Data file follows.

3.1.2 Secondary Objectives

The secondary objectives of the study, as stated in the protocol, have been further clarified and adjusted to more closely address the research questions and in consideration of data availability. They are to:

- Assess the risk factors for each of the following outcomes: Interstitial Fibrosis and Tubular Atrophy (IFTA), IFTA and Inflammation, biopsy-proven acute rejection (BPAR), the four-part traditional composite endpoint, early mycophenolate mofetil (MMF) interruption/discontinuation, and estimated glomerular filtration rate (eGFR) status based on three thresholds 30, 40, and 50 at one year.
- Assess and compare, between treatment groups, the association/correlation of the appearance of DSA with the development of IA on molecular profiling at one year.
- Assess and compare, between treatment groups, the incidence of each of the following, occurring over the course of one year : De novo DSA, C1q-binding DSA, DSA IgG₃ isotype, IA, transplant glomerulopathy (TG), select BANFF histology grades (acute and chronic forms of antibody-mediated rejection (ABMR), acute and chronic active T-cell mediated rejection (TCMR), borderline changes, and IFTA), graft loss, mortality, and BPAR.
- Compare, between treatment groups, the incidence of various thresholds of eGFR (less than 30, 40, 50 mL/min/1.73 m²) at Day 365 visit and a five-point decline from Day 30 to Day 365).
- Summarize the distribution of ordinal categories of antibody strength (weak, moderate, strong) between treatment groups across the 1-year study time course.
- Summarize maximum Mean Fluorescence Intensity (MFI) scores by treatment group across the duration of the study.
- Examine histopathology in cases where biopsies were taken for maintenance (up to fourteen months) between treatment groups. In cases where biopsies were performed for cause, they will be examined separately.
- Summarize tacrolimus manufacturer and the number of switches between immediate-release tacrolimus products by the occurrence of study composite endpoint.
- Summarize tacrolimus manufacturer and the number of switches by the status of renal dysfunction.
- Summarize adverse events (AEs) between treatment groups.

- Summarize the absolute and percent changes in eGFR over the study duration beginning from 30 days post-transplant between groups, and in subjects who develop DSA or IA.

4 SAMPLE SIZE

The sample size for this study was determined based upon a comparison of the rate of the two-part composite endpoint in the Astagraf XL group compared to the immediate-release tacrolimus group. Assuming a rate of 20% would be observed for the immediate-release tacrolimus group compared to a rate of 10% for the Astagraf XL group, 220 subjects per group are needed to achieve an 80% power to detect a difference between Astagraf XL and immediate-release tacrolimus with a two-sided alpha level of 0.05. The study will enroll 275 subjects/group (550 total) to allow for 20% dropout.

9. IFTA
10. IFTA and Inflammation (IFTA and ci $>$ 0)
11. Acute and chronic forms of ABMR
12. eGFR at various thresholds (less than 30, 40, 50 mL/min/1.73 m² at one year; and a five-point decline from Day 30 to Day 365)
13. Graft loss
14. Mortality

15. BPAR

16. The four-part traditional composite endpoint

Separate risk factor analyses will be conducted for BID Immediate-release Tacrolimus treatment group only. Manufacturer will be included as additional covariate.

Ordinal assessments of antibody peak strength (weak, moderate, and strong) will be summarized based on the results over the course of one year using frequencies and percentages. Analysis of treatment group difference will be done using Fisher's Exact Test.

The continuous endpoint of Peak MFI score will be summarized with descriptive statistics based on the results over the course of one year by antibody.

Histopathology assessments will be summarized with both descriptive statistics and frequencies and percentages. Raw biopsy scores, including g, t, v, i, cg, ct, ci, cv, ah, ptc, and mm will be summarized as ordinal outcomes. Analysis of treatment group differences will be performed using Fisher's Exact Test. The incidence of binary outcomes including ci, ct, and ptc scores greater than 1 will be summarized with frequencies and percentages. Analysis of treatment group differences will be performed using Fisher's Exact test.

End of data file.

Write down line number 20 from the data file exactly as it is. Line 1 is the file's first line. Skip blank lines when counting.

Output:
13. Graft loss